With the US election of president Donald Trump and the Brexit referendum in the UK it has hardly escaped anyone attention that we’re living in interesting times. Very interesting indeed. The rise of authoritarian strongmen in countries like Russia and Turkey, the emergence of new great powers on the global scene, and the decline of others, and the precarious economic and political conditions around the world – all of these things further add to the excitement.
“history does seem to generate stubborn patterns that show up again and again when certain conditions are present.”
But haven’t we seen this before, some might ask? In recent years many have compared our times with earlier epochs. Are we approaching a new 1914? Or is it perhaps more accurate to make comparisons with the 1930s? After all, the stable and predictable world order that followed the Second World War seems to be nearing its end. Another chaotic period to decide the future order of the planet appears to be what we can expect to live in for the foreseeable future. That does sound like an echo of the turbulent first half of the 20th century.
The growing protectionism in some countries, the emergence of a new, but still uncertain, global world order and the rampant social unrest and political instability – all of this does show similarities with the volatile situation of the early 20th century; a time that followed a rather stable period of established power balances between the great empires of the time, increased international trade and a hitherto unseen level of globalization and interdependency (only to be surpassed in the latter third of the 20th century). So the question arises, are we now approaching the inevitable setback? Will history repeat itself?
Of course, history never literally repeats itself; every epoch and event is the result of unique conditions in time that once over will never occur again. We should therefore be careful not to make anachronistic errors. Drawing parallels between different eras has often led to grave mistakes when interpreting the allegories too literally.
However, history does seem to generate stubborn patterns that show up again and again when certain conditions are present. So could we learn something important from studying these patterns? Could we, after all, as commonly claimed, learn something from history?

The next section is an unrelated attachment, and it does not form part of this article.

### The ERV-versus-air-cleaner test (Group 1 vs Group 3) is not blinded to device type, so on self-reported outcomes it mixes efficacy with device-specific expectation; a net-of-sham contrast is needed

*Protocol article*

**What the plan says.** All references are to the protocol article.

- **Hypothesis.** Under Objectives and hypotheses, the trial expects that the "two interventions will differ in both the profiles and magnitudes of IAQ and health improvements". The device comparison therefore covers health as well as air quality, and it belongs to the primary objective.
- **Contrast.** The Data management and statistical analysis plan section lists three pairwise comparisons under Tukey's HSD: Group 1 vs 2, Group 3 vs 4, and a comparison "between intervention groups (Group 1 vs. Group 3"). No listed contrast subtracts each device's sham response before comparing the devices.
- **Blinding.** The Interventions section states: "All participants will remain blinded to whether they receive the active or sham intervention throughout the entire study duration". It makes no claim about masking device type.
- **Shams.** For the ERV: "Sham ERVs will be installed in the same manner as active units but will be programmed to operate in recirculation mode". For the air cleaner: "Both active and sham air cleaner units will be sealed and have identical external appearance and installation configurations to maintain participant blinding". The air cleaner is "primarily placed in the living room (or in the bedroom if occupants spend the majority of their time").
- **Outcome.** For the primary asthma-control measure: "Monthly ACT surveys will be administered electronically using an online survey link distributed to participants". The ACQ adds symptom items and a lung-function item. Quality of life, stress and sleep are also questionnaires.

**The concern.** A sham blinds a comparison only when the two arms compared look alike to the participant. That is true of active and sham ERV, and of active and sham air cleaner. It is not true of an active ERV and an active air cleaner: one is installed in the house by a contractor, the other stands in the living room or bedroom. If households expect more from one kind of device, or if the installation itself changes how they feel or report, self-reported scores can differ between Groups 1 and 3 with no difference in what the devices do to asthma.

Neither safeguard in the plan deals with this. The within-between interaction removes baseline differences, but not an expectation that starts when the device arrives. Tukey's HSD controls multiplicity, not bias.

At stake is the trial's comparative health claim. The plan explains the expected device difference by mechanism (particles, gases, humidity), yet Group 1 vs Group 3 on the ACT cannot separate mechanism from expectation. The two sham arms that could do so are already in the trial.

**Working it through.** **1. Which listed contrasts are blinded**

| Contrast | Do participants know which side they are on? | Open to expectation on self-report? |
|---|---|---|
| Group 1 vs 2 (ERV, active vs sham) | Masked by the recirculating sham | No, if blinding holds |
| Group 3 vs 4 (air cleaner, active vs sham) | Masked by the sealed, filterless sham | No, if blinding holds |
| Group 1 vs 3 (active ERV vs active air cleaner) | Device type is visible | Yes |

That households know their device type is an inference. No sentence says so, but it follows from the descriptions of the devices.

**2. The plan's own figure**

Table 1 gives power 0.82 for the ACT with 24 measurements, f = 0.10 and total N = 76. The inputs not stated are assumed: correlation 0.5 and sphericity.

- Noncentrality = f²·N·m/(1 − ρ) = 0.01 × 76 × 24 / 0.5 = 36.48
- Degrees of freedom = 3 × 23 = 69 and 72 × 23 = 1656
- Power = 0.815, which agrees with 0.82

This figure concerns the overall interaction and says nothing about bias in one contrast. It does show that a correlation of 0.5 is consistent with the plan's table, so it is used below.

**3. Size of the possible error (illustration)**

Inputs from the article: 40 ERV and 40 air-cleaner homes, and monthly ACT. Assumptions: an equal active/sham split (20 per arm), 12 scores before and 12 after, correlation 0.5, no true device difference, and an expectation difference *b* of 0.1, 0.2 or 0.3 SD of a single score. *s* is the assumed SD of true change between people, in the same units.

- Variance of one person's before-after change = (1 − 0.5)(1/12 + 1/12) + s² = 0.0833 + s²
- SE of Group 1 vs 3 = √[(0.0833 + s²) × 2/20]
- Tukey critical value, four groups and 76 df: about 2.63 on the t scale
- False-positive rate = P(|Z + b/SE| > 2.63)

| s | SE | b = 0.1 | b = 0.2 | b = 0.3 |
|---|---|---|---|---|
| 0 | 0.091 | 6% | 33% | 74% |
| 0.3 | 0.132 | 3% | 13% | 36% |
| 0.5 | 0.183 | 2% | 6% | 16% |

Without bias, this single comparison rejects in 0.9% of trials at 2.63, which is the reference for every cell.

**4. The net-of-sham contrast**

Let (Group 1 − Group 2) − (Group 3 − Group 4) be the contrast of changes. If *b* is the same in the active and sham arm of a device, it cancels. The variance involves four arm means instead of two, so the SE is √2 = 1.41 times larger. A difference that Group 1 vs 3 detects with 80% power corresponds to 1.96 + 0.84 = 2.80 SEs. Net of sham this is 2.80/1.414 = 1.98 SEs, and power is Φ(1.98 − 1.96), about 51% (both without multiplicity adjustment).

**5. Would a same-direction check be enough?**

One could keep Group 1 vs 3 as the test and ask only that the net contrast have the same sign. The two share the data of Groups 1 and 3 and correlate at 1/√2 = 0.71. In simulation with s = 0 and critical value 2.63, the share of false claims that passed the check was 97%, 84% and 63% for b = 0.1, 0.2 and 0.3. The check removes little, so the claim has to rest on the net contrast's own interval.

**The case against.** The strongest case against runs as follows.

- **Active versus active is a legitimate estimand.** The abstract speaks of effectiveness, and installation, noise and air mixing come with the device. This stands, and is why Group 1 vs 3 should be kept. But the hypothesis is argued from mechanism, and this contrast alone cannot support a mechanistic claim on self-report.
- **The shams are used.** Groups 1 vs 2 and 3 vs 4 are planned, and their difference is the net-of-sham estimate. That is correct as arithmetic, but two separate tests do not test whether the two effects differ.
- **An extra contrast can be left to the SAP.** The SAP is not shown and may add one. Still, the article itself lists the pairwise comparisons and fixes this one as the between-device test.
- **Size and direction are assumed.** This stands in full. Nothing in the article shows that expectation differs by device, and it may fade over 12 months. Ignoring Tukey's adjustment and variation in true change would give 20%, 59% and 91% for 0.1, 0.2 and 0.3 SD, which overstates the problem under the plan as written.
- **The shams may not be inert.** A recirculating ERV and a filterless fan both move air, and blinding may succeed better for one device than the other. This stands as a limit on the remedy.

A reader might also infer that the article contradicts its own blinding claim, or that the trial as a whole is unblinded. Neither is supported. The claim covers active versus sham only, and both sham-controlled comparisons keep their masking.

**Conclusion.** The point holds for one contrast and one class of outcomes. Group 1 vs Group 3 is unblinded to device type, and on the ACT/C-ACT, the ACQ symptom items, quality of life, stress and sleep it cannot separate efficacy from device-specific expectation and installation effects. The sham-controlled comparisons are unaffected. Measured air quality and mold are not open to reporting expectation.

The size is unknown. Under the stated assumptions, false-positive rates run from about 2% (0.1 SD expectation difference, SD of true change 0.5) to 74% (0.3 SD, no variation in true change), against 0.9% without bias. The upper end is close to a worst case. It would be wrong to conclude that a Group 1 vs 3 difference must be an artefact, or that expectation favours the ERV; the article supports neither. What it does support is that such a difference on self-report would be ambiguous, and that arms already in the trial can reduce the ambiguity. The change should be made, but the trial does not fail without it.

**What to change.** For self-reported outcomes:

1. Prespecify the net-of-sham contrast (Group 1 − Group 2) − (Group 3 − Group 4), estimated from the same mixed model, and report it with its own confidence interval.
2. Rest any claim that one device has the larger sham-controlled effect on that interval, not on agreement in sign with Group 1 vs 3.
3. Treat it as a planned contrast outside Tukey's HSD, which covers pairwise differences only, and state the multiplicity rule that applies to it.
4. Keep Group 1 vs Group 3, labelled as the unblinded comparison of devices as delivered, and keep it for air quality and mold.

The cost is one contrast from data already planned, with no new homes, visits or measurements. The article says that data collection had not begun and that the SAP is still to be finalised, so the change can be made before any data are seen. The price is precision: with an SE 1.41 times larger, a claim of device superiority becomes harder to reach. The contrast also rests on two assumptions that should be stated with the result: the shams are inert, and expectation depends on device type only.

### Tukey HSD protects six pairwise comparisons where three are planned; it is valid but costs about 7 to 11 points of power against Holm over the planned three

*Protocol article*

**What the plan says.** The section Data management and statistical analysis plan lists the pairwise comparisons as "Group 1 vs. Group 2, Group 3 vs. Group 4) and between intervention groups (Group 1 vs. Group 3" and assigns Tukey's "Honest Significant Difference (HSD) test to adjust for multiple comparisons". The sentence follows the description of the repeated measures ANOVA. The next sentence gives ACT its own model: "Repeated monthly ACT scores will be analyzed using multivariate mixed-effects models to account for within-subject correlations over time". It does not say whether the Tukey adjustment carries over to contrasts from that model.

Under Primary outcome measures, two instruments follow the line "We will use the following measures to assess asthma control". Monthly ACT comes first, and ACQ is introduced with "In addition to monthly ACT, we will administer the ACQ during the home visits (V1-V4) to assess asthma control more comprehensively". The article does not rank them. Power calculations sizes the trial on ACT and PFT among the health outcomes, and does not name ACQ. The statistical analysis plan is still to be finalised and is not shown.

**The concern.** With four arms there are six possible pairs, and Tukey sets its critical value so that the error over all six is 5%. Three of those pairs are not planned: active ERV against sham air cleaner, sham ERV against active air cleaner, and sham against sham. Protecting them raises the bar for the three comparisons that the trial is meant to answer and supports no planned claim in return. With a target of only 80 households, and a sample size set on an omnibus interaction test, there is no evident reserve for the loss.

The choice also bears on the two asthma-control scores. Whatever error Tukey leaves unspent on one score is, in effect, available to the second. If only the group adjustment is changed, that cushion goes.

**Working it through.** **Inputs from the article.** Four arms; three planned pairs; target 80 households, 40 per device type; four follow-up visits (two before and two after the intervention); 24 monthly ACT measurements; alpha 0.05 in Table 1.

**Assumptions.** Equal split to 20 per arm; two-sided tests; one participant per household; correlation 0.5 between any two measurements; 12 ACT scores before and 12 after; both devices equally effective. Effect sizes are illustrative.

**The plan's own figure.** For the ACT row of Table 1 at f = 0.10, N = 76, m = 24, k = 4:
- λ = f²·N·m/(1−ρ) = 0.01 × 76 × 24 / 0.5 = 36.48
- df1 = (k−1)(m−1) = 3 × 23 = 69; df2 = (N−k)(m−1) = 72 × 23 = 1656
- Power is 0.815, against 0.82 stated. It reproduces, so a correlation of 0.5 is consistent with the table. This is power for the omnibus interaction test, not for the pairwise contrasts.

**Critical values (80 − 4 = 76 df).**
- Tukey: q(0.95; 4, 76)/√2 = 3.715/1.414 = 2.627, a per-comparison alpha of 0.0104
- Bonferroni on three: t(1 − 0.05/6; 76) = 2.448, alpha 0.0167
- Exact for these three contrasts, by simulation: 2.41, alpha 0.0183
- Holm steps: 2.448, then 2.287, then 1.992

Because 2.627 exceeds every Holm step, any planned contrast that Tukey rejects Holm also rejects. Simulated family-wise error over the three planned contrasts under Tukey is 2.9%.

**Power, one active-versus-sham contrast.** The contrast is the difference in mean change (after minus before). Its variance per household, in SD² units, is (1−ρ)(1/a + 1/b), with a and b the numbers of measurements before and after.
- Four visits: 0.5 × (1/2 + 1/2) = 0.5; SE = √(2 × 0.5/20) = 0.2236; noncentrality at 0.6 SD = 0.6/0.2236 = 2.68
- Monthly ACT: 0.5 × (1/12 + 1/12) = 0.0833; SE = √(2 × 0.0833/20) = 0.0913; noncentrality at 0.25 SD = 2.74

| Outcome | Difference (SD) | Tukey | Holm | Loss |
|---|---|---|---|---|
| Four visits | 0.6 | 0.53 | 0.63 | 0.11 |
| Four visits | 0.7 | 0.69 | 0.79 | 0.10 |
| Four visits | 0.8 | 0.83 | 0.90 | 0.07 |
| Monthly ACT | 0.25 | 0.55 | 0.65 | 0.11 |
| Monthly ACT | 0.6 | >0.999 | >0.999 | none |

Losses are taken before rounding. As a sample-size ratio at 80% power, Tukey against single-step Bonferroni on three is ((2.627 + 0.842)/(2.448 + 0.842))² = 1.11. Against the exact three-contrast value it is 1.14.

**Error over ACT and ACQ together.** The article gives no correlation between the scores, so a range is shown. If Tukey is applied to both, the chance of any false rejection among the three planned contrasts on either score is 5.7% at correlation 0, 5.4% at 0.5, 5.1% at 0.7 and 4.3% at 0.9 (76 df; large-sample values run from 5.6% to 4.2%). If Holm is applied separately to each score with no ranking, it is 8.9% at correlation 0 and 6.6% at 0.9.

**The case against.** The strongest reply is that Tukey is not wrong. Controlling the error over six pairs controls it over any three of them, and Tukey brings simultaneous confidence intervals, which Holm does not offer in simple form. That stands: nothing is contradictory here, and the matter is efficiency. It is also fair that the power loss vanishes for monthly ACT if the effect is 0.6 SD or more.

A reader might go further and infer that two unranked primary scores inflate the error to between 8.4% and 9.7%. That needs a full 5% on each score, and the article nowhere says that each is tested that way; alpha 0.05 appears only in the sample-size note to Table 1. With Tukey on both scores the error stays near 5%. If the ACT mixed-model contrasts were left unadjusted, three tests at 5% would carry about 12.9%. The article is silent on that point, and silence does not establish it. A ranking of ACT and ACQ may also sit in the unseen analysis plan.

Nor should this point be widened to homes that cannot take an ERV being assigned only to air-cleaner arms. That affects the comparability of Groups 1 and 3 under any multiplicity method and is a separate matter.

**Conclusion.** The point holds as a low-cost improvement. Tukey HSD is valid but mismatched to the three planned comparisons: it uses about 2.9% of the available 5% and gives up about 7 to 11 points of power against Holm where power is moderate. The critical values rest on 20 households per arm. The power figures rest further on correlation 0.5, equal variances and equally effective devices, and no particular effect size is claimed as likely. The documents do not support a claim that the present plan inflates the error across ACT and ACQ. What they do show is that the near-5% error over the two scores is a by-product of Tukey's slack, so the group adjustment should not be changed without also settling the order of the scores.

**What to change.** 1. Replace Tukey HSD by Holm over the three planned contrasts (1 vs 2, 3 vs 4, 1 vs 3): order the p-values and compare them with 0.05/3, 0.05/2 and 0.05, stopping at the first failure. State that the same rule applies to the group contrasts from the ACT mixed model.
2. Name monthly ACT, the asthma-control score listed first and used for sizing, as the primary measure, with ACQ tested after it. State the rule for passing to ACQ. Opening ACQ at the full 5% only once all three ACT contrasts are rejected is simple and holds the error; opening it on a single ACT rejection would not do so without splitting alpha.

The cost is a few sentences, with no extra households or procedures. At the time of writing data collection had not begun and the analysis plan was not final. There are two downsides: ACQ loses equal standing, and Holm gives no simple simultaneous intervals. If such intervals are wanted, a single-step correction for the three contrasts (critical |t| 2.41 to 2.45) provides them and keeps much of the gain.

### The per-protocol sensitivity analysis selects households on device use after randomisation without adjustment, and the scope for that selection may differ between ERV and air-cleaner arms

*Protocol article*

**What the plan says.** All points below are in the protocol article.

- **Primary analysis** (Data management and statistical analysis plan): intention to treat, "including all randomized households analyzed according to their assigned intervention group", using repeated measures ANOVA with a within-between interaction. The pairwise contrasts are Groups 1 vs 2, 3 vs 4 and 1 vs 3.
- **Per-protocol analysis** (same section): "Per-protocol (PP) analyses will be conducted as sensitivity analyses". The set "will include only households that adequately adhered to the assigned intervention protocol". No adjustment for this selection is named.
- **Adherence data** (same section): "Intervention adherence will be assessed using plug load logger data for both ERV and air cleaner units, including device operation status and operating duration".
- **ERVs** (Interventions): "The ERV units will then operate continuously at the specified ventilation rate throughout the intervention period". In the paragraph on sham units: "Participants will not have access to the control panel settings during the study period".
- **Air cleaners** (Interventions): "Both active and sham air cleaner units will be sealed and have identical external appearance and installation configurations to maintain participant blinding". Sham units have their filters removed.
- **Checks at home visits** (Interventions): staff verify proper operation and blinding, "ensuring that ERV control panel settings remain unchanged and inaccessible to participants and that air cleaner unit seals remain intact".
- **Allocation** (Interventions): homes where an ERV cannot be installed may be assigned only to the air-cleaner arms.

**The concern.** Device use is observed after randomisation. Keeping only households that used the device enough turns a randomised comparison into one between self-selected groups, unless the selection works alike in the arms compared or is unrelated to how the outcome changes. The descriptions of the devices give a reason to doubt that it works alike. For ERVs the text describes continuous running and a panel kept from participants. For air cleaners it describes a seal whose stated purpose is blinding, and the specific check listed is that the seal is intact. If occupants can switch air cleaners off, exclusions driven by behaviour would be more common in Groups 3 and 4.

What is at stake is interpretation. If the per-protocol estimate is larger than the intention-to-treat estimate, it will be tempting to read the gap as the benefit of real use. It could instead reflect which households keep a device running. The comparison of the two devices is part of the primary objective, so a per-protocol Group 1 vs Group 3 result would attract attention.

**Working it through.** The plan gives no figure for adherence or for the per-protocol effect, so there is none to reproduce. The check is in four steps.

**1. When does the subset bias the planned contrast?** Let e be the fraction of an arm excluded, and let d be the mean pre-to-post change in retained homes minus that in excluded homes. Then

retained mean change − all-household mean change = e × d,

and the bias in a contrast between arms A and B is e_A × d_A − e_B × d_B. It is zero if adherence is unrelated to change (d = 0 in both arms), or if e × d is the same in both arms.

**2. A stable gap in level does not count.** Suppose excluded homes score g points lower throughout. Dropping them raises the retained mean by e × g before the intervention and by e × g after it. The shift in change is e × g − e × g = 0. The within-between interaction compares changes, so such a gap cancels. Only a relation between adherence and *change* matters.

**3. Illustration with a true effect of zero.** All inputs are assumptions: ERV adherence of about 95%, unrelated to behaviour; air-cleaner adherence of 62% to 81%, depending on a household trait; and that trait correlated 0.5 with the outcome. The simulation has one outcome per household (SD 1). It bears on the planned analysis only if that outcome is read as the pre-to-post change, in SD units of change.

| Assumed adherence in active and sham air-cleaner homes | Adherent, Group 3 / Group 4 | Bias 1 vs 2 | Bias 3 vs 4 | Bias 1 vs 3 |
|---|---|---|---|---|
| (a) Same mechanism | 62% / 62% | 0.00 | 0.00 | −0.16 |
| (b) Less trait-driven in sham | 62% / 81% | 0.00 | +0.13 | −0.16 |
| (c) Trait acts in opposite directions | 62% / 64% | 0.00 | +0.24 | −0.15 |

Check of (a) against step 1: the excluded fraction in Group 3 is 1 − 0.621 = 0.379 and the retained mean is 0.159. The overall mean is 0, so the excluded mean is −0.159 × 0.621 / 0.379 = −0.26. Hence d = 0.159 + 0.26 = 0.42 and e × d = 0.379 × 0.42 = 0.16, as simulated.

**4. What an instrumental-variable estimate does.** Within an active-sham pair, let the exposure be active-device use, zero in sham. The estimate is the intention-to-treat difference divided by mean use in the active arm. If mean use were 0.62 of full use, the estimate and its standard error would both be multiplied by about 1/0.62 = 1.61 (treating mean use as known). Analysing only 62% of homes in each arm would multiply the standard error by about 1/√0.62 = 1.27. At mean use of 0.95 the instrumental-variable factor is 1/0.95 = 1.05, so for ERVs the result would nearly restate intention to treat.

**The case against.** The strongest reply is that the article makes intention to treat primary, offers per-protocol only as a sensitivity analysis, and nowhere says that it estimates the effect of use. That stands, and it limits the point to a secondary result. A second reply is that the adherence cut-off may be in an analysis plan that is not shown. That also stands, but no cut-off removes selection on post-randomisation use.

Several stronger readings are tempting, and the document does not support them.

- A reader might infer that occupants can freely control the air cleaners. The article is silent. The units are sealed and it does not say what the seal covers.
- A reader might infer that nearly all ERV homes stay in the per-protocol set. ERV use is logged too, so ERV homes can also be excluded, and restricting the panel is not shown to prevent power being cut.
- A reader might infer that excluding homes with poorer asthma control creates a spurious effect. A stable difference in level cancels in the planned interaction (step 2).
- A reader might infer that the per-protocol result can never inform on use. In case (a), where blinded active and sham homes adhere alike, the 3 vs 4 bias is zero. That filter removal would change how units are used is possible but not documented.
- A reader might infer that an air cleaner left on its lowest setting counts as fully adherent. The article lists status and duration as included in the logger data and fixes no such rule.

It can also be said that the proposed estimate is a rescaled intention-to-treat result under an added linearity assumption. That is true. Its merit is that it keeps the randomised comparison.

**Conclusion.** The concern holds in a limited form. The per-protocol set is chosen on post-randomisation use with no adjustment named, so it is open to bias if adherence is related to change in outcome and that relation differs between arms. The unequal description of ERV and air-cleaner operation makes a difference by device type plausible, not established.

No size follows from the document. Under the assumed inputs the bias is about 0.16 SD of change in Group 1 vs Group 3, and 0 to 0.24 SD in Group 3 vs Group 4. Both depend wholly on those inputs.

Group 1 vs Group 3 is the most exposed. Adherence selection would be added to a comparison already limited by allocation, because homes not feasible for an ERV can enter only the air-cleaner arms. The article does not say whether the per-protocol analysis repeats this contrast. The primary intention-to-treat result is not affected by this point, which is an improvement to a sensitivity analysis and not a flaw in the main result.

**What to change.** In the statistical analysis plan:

“if a contemporary Hitler showed up today, would we be able to recognize him as such?”
Yup, let’s just put him up here, I know you’re already thinking about him. Hitler. Now, from all the events of history the rise of Nazism and the subsequent world war and genocides is perhaps the single most addressed event regarding lessons thought to be learned. And for good reasons too.
It is a shame, really, that people have used the Nazi allegory so often that few politicians, movements and what not haven’t been awarded the Nazi-label at one time or another. Just a dab of conservatism and you’re Hitler, the slightest injustice and we have a new Holocaust. Any lessons taught from this unfortunate turn in history thus gets reduced to cheap rhetoric tricks and name-calling. It has now reached a level, well, already noticed as early as 1951 by Leo Strauss, that whenever someone pulls the “Hitler-card”, the discussion is officially in the gutter—collapsed into the argumentation fallacy of guilt by association, or reductio ad Hitlerum as humorously coined by Strauss. We have learned nothing, and if insightful comparisons could be made, the constant wolf-cries over the years have made any such discussions incapable of making a lasting impact. Nazi allegories are rarely taken seriously these days.
This urges another question: if a contemporary Hitler showed up today, would we be able to recognize him as such? I mean, the world is full Nazis, marching and waving flags as they do, but this is hardly where you’d find the next Hitler. Movements with identical programs to the fascists of the 1930s, of which some are outright identifying as true national-socialists, are not where one would find the contemporary equivalents to the movements of the 1930s. By merely copying the Nazis they ironically disqualify themselves from being the fascism of the present, postmodern era. They simply don’t do what these movements did back in the days; they fail where their predecessors succeeded and remain peripheral shadows with none of the transformative power that defined fascism in its heydays.